RULING AND ORDER
VANESSA L. BRYANT, District Judge.
On May 25, 2017, Plaintiff, pro se, filed a Motion for an Emergency Hearing on Getting Mental Health Treatment. [Dkt. 86]. In this motion, Plaintiff stated he took 12-15 aspirin on May 13, 2017, because he was "feeling depressed and emotional" in part because he was "in the cell for 24 hours due to it being Saturday and on the weekends." Id. As a result of this intentional overdose, he was taken to the infirmary where medical staff then discontinued his medications. Id. Plaintiff also notified the Court in this motion that he would be released from Connecticut Department of Correction ("DOC") custody on June 16, 2017. Id. He requested a hearing to receive proper medical treatment before his release because he feared release without medication. Id. The Court granted the motion and held a hearing on June 6, 2017. The Court construes Plaintiff's request to be one for a temporary restraining order and/or preliminary injunction. For the following reasons, the Court DENIES Plaintiff's request.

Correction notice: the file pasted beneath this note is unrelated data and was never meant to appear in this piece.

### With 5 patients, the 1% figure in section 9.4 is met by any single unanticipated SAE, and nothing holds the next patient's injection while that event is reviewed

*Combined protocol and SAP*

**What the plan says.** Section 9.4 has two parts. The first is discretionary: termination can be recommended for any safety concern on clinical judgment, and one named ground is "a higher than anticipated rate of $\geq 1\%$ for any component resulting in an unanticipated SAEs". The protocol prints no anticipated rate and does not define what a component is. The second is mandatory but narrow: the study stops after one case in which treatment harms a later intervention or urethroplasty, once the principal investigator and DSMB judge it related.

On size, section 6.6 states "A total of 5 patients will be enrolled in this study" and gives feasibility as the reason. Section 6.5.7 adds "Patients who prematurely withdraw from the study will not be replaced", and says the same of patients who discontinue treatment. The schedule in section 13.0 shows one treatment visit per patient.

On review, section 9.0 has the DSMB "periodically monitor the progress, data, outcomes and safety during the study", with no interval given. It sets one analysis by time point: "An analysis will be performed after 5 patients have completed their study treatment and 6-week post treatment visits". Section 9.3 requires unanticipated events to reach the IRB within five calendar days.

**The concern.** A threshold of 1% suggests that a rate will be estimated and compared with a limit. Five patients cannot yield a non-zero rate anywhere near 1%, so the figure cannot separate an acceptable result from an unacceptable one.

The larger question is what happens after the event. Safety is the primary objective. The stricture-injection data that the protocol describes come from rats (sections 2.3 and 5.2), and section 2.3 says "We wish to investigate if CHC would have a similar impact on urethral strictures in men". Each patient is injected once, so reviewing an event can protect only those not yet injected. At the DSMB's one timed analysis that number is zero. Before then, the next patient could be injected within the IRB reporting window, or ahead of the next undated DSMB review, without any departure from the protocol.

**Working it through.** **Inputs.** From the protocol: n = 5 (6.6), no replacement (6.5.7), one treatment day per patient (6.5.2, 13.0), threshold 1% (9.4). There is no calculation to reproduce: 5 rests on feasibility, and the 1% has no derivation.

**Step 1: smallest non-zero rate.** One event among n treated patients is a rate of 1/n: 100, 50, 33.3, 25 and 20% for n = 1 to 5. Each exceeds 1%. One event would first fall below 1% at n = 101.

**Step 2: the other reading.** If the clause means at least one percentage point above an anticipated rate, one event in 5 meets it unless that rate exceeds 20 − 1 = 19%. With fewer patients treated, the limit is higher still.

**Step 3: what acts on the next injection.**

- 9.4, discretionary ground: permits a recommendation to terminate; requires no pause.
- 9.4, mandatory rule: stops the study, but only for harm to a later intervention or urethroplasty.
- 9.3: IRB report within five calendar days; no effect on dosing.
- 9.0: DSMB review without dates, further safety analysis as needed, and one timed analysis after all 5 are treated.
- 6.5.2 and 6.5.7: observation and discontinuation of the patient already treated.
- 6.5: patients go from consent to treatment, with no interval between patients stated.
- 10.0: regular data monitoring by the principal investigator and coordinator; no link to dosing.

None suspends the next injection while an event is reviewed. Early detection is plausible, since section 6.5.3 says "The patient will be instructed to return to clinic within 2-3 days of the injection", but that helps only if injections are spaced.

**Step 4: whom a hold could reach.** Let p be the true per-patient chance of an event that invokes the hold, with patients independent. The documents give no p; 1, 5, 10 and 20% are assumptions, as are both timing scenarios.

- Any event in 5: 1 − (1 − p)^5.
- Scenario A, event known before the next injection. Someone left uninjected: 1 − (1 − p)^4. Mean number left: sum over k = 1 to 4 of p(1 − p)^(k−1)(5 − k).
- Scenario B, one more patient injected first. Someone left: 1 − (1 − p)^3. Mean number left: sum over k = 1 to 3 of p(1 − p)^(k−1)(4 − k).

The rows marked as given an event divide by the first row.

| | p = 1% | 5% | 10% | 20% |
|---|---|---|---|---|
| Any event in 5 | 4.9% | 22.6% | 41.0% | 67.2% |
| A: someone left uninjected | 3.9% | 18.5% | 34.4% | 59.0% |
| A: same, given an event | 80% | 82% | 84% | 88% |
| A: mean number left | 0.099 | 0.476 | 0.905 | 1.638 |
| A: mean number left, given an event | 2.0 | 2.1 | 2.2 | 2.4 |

Plaintiff is currently incarcerated at Northern Correctional Institution ("Northern"). He claims to have been diagnosed with multiple mental disorders and that he has taken medication to treat the disorders since childhood. According to Plaintiff, Northern does not have a mental health unit, and he has been placed in the administrative segregation unit for almost the entirety of his stay there. Plaintiff believes that the Defendants have acted with deliberate indifference in failing to provide him with adequate mental health treatment during his custody at Northern and previously at Cheshire Correctional Institution ("Cheshire"). Plaintiff claims that the conditions at Northern and Cheshire have "caused him to suffer from criminal charges; racing thoughts, fear for safety, loss of sleep, extreme anxiety attacks; to engage in acts of being beaten by custody as a form of self-harm . . . extreme distrust of authority figures, to isolate himself out of fear of being attacked; to have depression; [and] to have anger/rages." [Dkt. 1 ¶ 57].